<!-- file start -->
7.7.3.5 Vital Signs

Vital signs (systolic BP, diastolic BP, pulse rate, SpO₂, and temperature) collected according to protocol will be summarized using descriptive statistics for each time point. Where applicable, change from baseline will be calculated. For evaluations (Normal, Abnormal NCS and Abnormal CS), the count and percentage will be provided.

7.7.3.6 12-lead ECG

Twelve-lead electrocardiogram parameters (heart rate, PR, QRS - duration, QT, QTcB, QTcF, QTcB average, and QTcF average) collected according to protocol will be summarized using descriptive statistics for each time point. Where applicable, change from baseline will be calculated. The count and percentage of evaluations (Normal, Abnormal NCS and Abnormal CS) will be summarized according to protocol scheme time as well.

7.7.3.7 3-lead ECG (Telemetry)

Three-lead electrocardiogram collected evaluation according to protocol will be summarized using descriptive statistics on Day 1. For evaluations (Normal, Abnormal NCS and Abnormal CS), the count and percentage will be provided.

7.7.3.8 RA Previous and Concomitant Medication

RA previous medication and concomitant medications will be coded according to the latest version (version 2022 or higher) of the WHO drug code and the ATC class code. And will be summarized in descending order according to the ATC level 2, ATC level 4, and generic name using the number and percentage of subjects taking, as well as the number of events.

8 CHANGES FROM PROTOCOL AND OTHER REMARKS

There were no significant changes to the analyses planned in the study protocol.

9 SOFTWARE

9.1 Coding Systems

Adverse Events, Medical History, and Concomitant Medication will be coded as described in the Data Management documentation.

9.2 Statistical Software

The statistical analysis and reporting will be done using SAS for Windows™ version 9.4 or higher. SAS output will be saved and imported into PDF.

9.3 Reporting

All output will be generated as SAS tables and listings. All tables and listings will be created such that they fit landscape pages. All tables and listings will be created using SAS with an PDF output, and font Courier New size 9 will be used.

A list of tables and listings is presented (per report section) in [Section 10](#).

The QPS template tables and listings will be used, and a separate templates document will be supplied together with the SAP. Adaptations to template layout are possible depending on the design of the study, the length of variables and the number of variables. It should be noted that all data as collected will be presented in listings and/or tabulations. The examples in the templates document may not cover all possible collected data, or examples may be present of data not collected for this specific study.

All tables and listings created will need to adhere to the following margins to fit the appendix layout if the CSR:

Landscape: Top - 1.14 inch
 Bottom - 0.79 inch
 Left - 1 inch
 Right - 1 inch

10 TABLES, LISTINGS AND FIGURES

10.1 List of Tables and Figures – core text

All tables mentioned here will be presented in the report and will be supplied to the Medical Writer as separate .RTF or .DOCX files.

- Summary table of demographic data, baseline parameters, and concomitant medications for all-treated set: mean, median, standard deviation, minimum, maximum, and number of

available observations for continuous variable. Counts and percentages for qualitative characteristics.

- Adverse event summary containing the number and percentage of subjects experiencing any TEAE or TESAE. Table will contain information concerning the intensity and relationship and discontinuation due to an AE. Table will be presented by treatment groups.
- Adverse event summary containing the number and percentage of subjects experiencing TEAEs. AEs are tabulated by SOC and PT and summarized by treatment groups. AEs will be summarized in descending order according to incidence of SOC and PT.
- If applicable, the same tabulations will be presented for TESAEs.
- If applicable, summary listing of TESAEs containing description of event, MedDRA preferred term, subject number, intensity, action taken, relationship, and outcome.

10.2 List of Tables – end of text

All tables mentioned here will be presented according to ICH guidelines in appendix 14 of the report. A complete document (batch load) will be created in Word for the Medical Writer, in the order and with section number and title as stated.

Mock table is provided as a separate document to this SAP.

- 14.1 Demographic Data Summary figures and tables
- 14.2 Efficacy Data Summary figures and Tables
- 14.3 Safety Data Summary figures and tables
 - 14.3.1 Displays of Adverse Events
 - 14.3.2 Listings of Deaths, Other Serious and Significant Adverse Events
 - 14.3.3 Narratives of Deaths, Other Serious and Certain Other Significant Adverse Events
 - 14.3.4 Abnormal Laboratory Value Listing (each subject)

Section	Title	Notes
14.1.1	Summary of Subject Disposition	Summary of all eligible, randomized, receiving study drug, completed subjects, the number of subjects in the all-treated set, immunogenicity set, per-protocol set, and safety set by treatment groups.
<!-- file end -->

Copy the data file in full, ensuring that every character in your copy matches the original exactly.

7.7.3.5 Vital Signs

Vital signs (systolic BP, diastolic BP, pulse rate, SpO₂, and temperature) collected according to protocol will be summarized using descriptive statistics for each time point. Where applicable, change from baseline will be calculated. For evaluations (Normal, Abnormal NCS and Abnormal CS), the count and percentage will be provided.

7.7.3.6 12-lead ECG

Twelve-lead electrocardiogram parameters (heart rate, PR, QRS - duration, QT, QTcB, QTcF, QTcB average, and QTcF average) collected according to protocol will be summarized using descriptive statistics for each time point. Where applicable, change from baseline will be calculated. The count and percentage of evaluations (Normal, Abnormal NCS and Abnormal CS) will be summarized according to protocol scheme time as well.

7.7.3.7 3-lead ECG (Telemetry)

Three-lead electrocardiogram collected evaluation according to protocol will be summarized using descriptive statistics on Day 1. For evaluations (Normal, Abnormal NCS and Abnormal CS), the count and percentage will be provided.

7.7.3.8 RA Previous and Concomitant Medication

RA previous medication and concomitant medications will be coded according to the latest version (version 2022 or higher) of the WHO drug code and the ATC class code. And will be summarized in descending order according to the ATC level 2, ATC level 4, and generic name using the number and percentage of subjects taking, as well as the number of events.

8 CHANGES FROM PROTOCOL AND OTHER REMARKS

There were no significant changes to the analyses planned in the study protocol.

9 SOFTWARE

9.1 Coding Systems

Adverse Events, Medical History, and Concomitant Medication will be coded as described in the Data Management documentation.

9.2 Statistical Software

The statistical analysis and reporting will be done using SAS for Windows™ version 9.4 or higher. SAS output will be saved and imported into PDF.

9.3 Reporting

All output will be generated as SAS tables and listings. All tables and listings will be created such that they fit landscape pages. All tables and listings will be created using SAS with an PDF output, and font Courier New size 9 will be used.

A list of tables and listings is presented (per report section) in [Section 10](#).

The QPS template tables and listings will be used, and a separate templates document will be supplied together with the SAP. Adaptations to template layout are possible depending on the design of the study, the length of variables and the number of variables. It should be noted that all data as collected will be presented in listings and/or tabulations. The examples in the templates document may not cover all possible collected data, or examples may be present of data not collected for this specific study.

All tables and listings created will need to adhere to the following margins to fit the appendix layout if the CSR:

Landscape: Top - 1.14 inch
 Bottom - 0.79 inch
 Left - 1 inch
 Right - 1 inch

10 TABLES, LISTINGS AND FIGURES

10.1 List of Tables and Figures – core text

All tables mentioned here will be presented in the report and will be supplied to the Medical Writer as separate .RTF or .DOCX files.

- Summary table of demographic data, baseline parameters, and concomitant medications for all-treated set: mean, median, standard deviation, minimum, maximum, and number of

available observations for continuous variable. Counts and percentages for qualitative characteristics.

- Adverse event summary containing the number and percentage of subjects experiencing any TEAE or TESAE. Table will contain information concerning the intensity and relationship and discontinuation due to an AE. Table will be presented by treatment groups.
- Adverse event summary containing the number and percentage of subjects experiencing TEAEs. AEs are tabulated by SOC and PT and summarized by treatment groups. AEs will be summarized in descending order according to incidence of SOC and PT.
- If applicable, the same tabulations will be presented for TESAEs.
- If applicable, summary listing of TESAEs containing description of event, MedDRA preferred term, subject number, intensity, action taken, relationship, and outcome.

10.2 List of Tables – end of text

All tables mentioned here will be presented according to ICH guidelines in appendix 14 of the report. A complete document (batch load) will be created in Word for the Medical Writer, in the order and with section number and title as stated.

Mock table is provided as a separate document to this SAP.

- 14.1 Demographic Data Summary figures and tables
- 14.2 Efficacy Data Summary figures and Tables
- 14.3 Safety Data Summary figures and tables
 - 14.3.1 Displays of Adverse Events
 - 14.3.2 Listings of Deaths, Other Serious and Significant Adverse Events
 - 14.3.3 Narratives of Deaths, Other Serious and Certain Other Significant Adverse Events
 - 14.3.4 Abnormal Laboratory Value Listing (each subject)

Section	Title	Notes
14.1.1	Summary of Subject Disposition	Summary of all eligible, randomized, receiving study drug, completed subjects, the number of subjects in the all-treated set, immunogenicity set, per-protocol set, and safety set by treatment groups.